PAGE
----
Kórnik Castle is one of the most frequently visited historical buildings in Wielkopolska region. Two of Wielkopolska’s leading dynasties – the Górka family of the Łodzia coat of arms and the Działyński family of the Ogończyk coat of arms – are responsible for its existence and its splendour.
The castle was first mentioned in 1426 in a contract between the owner, Mikołaj Górka, and a carpenter working on it. The building comprises two defensive wings, is surrounded by a moat, and is accessible from the south via a drawbridge. Stanisław was the last owner connected to the Górka family. In 1574, he entertained King Henry III of France here. The Gothic building next to the north section was probably put up during his time.The next owner was Inowrocław Voivode Zygmunt Grudziński. He welcomed King Zygmunt III (Sigismund III Vasa) to Kórnik in 1623.
The Działyński family purchased the estate in 1676. Teofila Szołdrska (Teofila Potulicka after remarriage) became the owner of Kórnik in 1732 and converted the domicile into a baroque residence with a garden. Teofila can still be seen in the dining room portrait during the day and as the famous White Lady haunting the park at night. There was a building in which silkworms were bred and next to which mulberry trees were planted.
Tytus Działyński inherited the estate in 1826. He made the castle his family residence and the place of safekeeping for his library and militaria collection. In 1828, the eminent Berlin architect Karl Friedrich Schinkel completed a design to rebuild the castle in the neo-Gothic style. The Moorish Hall, the largest in the residence, was reserved for the book, militaria and art collections. The Ogończyk coat of arms of the Działyński family and the Jelita coat of arms of the Zamoyski family adorning the facade and interior made it clear who owned Kórnik Castle. The Ogończyk and Pogoń (or Czartoryski) coats of arms indicate the next hereditary owners. The coats of arms of prominent Polish families on the dining hall ceiling and above the staircase leading to the top floor serve as reminders of the castle’s former owners.
The Voivodeship coats of arms in the Moorish Hall recall the splendour of the Polish state prior to the partitions. The residential quarters are on the second floor. Tytus left the estate to his son Jan. Most of the Kórnik library was kept in specially adapted rooms in those days. He also installed a museum in the castle. The garden was reorganised after the romantic fashion and the plant nursery was expanded.
Władysław Zamoyski inherited the estate, along with all its chattels, in 1880 when Jan Działyński died without an heir. Władysław Zamoyski was forced to evacuate Kórnik in 1885. When he returned in 1920, he was persuaded that the estate and its priceless library should benefit society. He therefore set up the “Kórnik Foundation” prior to his death in 1924 and bequeathed it all his Zakopane and Kórnik properties in his will. The Foundation began administering Władysław Zamoyski’s bequest once it was ratified by the senate in 1925. Since 1952, the castle and library have been administered by the Polish Academy of Sciences (Kórnik Library).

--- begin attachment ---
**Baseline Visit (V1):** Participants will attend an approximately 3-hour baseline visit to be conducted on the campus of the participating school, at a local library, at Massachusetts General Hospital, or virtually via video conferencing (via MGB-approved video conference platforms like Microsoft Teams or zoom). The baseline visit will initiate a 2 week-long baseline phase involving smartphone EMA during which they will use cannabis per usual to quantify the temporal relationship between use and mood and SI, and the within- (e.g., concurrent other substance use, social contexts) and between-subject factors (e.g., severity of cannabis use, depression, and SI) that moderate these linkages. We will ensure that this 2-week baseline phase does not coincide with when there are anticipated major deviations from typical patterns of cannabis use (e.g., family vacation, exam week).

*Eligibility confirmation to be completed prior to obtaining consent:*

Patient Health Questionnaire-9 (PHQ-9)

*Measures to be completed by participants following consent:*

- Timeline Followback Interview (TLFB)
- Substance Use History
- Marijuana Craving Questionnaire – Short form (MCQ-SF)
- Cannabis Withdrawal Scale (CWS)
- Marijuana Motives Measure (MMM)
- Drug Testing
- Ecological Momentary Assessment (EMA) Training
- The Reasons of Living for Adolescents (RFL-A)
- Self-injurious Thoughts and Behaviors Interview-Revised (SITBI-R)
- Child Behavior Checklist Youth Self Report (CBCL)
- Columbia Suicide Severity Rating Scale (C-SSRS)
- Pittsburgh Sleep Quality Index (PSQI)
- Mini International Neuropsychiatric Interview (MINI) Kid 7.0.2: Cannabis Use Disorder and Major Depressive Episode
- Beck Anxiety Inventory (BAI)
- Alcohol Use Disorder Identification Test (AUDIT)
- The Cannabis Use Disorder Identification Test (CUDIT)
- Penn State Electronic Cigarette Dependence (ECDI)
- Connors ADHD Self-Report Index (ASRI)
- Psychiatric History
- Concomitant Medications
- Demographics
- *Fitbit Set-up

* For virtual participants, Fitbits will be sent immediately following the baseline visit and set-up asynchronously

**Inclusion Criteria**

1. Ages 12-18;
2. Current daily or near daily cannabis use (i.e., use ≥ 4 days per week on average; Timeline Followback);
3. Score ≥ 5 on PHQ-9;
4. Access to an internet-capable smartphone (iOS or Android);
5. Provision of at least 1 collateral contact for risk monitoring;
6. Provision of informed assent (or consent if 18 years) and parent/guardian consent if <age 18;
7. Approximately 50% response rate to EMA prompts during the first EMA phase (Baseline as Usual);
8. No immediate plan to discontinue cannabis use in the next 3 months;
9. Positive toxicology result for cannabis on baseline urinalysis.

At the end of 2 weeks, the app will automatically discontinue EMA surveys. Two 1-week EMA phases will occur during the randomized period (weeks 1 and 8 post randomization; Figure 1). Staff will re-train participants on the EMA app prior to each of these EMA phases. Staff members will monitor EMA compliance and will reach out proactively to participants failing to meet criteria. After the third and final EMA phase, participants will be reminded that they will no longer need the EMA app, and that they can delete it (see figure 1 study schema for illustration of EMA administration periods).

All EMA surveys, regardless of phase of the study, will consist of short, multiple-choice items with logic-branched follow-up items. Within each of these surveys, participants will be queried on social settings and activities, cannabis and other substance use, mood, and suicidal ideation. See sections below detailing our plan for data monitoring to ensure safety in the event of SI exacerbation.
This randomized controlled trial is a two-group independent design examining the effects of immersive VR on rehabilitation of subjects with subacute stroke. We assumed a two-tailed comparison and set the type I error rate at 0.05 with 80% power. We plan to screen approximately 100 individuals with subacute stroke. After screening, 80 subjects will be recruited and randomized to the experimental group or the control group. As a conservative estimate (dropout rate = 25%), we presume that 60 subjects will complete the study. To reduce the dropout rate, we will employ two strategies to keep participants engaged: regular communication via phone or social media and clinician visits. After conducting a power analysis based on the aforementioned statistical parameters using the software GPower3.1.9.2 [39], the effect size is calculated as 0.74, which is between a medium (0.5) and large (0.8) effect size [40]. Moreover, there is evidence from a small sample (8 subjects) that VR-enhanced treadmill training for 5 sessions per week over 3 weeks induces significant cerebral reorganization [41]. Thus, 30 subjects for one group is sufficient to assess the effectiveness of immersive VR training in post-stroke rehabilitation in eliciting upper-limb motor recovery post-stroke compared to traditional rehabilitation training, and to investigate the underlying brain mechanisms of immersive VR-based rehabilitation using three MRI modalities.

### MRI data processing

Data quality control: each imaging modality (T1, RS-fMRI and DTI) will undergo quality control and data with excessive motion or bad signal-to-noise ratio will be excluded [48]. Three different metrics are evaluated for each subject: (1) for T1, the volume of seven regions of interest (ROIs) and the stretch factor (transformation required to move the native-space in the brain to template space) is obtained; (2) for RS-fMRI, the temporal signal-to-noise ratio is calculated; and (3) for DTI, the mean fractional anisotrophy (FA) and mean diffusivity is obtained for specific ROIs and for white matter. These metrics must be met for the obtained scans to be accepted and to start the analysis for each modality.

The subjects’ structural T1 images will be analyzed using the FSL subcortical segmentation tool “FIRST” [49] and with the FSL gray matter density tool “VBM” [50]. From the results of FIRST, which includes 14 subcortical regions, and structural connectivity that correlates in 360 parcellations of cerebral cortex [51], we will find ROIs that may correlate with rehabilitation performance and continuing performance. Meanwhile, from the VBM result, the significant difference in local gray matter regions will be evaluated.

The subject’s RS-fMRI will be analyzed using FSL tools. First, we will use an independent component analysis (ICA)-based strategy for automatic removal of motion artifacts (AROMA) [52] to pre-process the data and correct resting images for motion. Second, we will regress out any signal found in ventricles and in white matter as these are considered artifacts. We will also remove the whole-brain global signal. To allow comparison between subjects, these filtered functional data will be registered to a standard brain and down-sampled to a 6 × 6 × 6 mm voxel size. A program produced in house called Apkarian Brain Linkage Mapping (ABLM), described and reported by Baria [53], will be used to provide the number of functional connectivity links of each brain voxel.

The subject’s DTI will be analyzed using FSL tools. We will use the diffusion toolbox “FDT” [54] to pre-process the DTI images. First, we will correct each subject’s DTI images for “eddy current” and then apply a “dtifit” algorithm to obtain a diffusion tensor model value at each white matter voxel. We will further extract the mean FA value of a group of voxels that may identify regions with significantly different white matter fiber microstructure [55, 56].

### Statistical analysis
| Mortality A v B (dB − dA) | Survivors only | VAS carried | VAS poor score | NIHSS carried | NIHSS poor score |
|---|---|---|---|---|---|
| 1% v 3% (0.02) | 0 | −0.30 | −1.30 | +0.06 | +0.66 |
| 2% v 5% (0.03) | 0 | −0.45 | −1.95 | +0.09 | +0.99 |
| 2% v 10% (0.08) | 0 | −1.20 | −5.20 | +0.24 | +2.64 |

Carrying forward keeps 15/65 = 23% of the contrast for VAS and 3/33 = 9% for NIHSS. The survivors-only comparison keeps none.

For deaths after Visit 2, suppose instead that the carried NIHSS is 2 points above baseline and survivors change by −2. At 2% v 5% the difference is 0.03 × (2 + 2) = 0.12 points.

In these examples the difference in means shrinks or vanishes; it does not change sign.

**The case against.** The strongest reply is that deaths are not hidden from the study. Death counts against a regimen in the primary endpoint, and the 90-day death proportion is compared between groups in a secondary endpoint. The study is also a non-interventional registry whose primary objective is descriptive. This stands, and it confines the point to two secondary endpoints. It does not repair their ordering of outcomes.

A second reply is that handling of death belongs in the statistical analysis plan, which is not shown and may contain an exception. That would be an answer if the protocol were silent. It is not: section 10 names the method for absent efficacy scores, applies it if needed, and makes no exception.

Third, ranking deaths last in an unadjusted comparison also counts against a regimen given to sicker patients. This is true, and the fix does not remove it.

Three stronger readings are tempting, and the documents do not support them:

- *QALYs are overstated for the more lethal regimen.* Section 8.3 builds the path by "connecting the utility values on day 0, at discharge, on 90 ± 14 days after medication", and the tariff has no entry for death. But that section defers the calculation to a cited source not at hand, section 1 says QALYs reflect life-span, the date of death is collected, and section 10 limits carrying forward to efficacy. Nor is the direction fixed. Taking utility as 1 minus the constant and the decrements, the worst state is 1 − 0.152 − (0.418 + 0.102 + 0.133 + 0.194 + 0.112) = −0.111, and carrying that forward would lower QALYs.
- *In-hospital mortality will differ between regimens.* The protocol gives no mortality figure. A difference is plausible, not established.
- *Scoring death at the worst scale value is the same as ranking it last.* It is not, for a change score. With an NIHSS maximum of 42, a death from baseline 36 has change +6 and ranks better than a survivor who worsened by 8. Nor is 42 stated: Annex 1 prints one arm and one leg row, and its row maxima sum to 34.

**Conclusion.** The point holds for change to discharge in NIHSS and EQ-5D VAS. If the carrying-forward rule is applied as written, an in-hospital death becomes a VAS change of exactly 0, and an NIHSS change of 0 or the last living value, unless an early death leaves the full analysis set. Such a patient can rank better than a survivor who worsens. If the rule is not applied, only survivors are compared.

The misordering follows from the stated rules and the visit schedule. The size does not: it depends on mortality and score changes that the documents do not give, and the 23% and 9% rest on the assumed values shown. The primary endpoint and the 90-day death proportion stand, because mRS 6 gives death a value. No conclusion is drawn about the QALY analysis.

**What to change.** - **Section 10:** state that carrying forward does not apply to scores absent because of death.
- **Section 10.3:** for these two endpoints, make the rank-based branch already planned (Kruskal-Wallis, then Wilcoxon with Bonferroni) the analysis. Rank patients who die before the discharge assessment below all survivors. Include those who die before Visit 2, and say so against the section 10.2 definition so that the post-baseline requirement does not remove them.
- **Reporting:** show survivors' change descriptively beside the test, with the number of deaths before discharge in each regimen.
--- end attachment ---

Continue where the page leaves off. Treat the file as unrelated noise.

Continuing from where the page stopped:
The interiors and furniture of the Działyński era have all survived. Paintings include portraits of erstwhile owners and the valuable objects they once owned are on display – alongside the militaria – in the museum interiors.References:
Trullhalsar is a very well-preserved and restored burial field dating back to the Roman Iron Ages (0-400 AD) and Vendel period (550-800 AD). There are over 340 different kind of graves like round stones (called judgement rings), ship settings, tumuli and a viking-age picture stone (700 AD).
There are 291 graves of this type within the Trullhalsar burial ground, which occurs there in different sizes from two to eight metres in diameter and heights between 20 and 40 centimetres. Some of them still have a rounded stone in the centre as a so-called grave ball, a special feature of Scandinavian graves from the late Iron and Viking Age.
In addition, there is a ship setting, 26 stone circles and 31 menhirs within the burial ground, which measures about 200 x 150 metres. The stone circles, also called judge's rings, have diameters between four and 15 metres. They consist partly of lying boulders and partly of vertically placed stones. About half of them have a central stone in the centre of the circle.
From 1915 to 1916, many of the graves were archaeologically examined and both graves of men and women were found. The women's graves in particular suggest that the deceased were very wealthy during their lifetime. Jewellery and weapons or food were found, and in some graves even bones of lynxes and bears. Since these animals have never been found in the wild on Gotland, it is assumed that the deceased were given the skins of these animals in their graves.